Durham is legendary (at least, in my mythology) for the Empty Shop, an independent and DIY hotspot which has helped support some of my favourite North Eastern bands.  In fact, I’ve only ever been to gigs and performed at gigs in Durham at Empty Shop.  Until Thursday.

Our first date of the Vandal Raptor tour was through the lovely folks at Empty Shop, but in their new space, the TESTT Space (The Empty Shop Think Tank) is an old office space used as a pop-up art gallery and space for us to flex our claws.

The show is all about rethinking space.  The characters in the play all debate how they can recreate and remould the world around them, how they can think ‘outside the box’.  The audience were a proper lovely bunch, some old faces from the North East poetry and punk scene as well as some strangers.  A lovely friendly, warm energy I always associate with Durham.  Hugely welcoming and huge heartening to kick off tour.

Sunday night we rocked up into Hull.  I’ve always loved Hull, it’s poets and theatre-makers are always gusty and honest, rough but warm.  We did the show at the New Adelphi, the only date on tour at an actual proper punky gig venue (well, there’s Hydra in Bristol but balancing the line between venue and bookshop).  A legend on the music scene, their posters showed bands from across the decades I sadly wish I’d seen (another theme of the show) but also boasts plenty of rad upcoming gigs and events (another theme:  Punk ain’t dead).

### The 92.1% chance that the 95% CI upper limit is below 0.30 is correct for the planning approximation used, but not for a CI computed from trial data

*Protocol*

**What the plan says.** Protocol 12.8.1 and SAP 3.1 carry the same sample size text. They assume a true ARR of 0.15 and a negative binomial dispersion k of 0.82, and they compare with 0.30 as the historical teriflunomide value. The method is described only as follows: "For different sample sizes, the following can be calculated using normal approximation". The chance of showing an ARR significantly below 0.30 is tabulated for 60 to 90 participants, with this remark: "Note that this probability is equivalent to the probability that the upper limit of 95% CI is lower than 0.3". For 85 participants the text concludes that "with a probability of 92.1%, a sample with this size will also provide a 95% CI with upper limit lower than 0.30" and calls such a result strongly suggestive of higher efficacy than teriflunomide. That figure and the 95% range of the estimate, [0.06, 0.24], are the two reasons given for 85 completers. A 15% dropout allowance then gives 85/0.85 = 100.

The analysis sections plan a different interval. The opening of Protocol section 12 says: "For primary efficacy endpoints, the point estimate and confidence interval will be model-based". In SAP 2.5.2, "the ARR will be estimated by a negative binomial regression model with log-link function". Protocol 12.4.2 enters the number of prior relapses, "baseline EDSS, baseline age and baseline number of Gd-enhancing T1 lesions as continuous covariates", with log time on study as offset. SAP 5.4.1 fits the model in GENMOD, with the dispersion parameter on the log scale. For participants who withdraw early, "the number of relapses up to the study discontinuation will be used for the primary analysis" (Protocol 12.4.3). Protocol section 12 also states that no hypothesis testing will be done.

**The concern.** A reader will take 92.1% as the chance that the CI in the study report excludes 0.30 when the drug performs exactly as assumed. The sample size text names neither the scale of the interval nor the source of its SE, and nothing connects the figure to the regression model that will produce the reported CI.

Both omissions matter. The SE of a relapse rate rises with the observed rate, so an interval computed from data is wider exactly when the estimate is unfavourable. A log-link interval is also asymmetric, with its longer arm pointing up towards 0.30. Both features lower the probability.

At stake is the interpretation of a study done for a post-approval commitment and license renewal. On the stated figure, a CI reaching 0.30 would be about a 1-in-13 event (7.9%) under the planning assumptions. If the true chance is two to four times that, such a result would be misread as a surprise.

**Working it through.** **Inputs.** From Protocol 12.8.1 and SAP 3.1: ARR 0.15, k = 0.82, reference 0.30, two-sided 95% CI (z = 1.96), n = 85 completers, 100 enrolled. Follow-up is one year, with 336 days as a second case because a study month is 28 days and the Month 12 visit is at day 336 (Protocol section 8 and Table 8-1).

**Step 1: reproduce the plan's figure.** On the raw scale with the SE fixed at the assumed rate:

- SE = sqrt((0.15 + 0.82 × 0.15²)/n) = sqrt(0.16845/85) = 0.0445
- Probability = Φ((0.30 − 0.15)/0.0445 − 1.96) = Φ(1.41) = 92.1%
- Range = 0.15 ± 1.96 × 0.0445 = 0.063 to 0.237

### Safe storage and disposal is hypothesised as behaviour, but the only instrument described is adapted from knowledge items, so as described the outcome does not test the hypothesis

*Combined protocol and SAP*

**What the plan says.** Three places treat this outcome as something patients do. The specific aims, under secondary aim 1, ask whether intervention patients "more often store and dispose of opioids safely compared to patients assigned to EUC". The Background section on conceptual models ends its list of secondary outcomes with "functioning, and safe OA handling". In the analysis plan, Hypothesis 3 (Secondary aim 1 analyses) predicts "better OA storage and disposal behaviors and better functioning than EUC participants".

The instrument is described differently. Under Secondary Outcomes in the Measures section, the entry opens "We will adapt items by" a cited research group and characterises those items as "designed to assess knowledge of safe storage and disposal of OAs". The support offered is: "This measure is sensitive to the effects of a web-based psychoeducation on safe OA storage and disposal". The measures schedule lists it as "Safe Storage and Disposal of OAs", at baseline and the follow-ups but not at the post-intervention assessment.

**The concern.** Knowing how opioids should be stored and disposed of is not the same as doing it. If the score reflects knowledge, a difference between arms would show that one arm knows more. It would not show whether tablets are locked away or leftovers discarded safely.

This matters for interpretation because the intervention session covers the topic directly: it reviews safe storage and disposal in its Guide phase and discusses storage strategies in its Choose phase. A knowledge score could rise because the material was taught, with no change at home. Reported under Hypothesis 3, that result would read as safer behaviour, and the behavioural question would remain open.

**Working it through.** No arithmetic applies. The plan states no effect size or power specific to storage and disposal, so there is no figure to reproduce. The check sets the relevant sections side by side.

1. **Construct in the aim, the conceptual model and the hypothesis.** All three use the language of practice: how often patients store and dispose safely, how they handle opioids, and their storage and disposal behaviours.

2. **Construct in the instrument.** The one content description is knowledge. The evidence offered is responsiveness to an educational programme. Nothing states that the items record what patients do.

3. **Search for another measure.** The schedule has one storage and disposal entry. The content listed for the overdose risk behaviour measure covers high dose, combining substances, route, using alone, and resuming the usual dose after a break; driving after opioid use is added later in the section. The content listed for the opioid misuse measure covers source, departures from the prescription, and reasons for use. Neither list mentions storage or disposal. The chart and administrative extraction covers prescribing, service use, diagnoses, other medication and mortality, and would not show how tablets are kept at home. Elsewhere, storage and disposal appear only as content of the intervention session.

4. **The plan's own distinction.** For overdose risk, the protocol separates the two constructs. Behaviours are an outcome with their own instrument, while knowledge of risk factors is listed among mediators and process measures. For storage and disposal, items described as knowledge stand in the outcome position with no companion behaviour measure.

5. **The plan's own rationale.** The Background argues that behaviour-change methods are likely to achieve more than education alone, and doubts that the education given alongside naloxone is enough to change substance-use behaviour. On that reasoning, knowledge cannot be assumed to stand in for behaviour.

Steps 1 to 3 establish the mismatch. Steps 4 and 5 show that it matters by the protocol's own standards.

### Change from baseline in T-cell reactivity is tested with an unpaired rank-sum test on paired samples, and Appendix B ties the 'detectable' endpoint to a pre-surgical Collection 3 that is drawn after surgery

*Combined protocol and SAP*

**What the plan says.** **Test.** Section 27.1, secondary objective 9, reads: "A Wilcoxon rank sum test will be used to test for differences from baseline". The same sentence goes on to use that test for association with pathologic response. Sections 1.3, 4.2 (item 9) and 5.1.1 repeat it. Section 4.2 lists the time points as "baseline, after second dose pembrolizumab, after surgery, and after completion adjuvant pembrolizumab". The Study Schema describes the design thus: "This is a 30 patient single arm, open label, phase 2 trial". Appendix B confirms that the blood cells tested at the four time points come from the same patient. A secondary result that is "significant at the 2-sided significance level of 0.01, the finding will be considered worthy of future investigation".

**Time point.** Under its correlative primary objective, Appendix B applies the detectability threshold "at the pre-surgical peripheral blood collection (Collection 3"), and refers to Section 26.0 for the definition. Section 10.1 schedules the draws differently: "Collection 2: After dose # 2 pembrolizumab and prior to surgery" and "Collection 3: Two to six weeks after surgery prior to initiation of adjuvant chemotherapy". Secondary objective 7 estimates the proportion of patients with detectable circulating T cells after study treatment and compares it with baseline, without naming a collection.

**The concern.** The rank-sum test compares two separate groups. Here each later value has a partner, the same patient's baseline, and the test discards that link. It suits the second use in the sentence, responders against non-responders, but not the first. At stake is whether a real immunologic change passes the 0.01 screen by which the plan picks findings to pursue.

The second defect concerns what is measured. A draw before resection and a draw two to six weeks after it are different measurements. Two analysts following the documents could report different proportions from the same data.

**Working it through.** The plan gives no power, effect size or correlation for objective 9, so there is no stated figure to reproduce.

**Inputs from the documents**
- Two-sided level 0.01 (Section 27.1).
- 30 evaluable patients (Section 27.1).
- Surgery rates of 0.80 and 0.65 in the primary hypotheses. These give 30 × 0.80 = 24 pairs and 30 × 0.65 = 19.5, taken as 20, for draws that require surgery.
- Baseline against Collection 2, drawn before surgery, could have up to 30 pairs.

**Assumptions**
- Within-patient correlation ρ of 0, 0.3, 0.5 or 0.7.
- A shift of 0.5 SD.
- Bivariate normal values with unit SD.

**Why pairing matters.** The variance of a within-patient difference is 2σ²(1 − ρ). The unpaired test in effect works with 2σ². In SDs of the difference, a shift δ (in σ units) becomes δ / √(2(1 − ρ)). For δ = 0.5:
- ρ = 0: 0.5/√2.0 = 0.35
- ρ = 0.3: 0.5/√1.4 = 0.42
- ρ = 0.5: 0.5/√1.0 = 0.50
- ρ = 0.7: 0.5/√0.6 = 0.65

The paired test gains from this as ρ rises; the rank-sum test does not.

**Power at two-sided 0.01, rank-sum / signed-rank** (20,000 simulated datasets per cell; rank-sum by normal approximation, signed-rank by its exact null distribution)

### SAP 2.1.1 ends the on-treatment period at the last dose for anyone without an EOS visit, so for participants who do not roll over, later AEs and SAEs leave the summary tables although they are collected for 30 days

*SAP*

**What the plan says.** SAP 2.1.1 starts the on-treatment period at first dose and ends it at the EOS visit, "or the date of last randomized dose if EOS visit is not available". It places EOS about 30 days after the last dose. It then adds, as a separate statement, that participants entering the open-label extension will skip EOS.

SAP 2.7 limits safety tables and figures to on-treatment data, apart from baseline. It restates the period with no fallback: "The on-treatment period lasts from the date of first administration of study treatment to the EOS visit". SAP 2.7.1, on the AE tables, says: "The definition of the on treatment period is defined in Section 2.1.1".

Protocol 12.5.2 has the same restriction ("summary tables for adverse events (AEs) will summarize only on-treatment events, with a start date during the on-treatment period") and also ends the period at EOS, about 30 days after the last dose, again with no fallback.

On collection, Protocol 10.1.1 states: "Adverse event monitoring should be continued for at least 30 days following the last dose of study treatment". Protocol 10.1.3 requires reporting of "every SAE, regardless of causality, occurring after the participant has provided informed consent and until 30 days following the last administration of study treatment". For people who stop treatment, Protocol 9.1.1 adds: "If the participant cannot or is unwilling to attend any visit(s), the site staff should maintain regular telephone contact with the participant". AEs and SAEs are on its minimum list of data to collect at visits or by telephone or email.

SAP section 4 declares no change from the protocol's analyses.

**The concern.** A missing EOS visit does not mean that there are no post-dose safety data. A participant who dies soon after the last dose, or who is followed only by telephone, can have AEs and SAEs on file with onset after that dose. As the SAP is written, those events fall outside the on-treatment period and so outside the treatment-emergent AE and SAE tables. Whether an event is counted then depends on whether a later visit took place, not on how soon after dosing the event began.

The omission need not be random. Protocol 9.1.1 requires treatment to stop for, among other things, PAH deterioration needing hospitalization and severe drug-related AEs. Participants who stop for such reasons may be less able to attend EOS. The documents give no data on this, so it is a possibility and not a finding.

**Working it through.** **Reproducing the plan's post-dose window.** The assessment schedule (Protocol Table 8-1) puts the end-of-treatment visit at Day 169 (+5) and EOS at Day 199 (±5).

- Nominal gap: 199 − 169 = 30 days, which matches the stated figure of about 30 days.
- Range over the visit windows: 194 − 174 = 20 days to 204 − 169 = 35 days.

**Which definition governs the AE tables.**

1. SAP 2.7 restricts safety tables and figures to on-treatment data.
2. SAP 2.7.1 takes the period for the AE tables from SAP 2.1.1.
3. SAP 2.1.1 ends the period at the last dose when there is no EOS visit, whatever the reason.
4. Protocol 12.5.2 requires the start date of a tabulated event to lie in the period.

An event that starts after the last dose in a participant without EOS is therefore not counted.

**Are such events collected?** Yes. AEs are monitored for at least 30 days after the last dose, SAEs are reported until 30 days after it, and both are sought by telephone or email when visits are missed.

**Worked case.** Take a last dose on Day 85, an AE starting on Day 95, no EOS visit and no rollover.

When the Hull crowd got into the show, they really got into it.  These tough Yorkshire folks are loud and responsive, and afterwards the very cool band Left Ahead did a set which reminded me of late 80s Chumbawamba.  Ace to get the crowd fired up with a punk play and then see a punk band!  Wish we could take them on tour.

Tonight we’re at my old stomping ground:  The Workshop Theatre in Leeds and tomorrow we hit Hydra Bookshop in Bristol for the last of our DIY dates.  Then Vandal Raptor goes upmarket to the sophisticated theatre spaces of Derby Theatre (20th April) Harrogate Theatre (24-25th) and Ovalhouse in London (26-28th).

Sunday, 8 April 2018

Whatever Happened To vandal Raptor? tour!

This week I have been mainly sat, in my car, listening to podcasts, lamenting roadworks on the A59, drumming the steering wheel.

That’s because myself and director Natalie Quatermass have been heading out to Harrogate, come April rain or April shine, to re-rehearsal Whatever Happened To Vandal Raptor?, our how about punk, protest and DIY.

And we have been fully embracing our DIY ethics as, with neither agent, producer nor pot of ACE funding, we have been planning the entirely of our upcoming tour in-between runs and re-stagings.